31 March 2015 | Online since 2003



What are the consequences for livestock farmers after the floods?


With much of the UK having seen record levels of rainfall and extensive flooding of pastures and crops, James Ingles, Head of Agriculture at Barenbrug looks at what the consequences may be for livestock farmers.

Long term flooding, with the land under water for over a week, can result in the productive grasses being killed, the sward will ‘green up’ when it dries out, but this will be with non-productive weed grasses like meadow grass.

The only answer is to re-seed with productive species, ideally by ploughing, which has the benefit of opening up and drying out the soil structure. If that is not possible, harrow out any mat of dead material, before direct drilling a specialist overseeding mixture.

Short term flooding and waterlogging causes two main problems, the soils rapidly lose oxygen and the passage of water through the soils leads to the leeching of the more soluble nutrients, like nitrogen, sulphur and potash.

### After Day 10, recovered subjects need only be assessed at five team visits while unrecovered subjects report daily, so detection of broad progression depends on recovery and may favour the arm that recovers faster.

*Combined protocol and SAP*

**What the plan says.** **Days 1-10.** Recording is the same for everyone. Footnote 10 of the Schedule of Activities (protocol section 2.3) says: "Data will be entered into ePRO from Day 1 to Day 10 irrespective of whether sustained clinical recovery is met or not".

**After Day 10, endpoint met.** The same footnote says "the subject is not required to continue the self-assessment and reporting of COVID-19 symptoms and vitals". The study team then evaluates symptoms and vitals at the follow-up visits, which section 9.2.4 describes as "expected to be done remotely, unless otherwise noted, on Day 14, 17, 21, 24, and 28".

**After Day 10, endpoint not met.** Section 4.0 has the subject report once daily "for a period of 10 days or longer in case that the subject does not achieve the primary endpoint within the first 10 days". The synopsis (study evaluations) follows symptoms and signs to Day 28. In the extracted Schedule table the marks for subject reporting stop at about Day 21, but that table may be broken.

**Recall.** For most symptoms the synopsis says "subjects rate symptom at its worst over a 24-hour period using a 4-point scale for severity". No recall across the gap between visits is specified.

Soils deficient in oxygen are described as anaerobic and result in increased levels of carbon dioxide, methane and volatile fatty acids in the soil, this can be seen by reduced worm activity and the soil smelling ‘rotten’.

The net result is that plants shift their metabolism from aerobic respiration to anaerobic fermentation. This leads to poor root growth, which stresses the plant and reduces its response to nitrogen. Applying fertiliser to compacted and waterlogged soils is likely to be a waste of time and money, as the plant will not be able to fully utilise it.

The risk of fertiliser run-off will increase by as much as 50–60 percent.

Soils that are waterlogged stay colder for longer, further reducing growth and making the production problem worse.

To get the soils and swards back into full production, dig a test hole approximately 50 cm/ (18”) square and at least 40 cm/ (12”) deep.

This will allow you to see how deep the problem is, often waterlogging is caused by a shallow pan caused by either grazing animals or tractor activity. This can be corrected by either slitting the sward or the use of a sward lifter.

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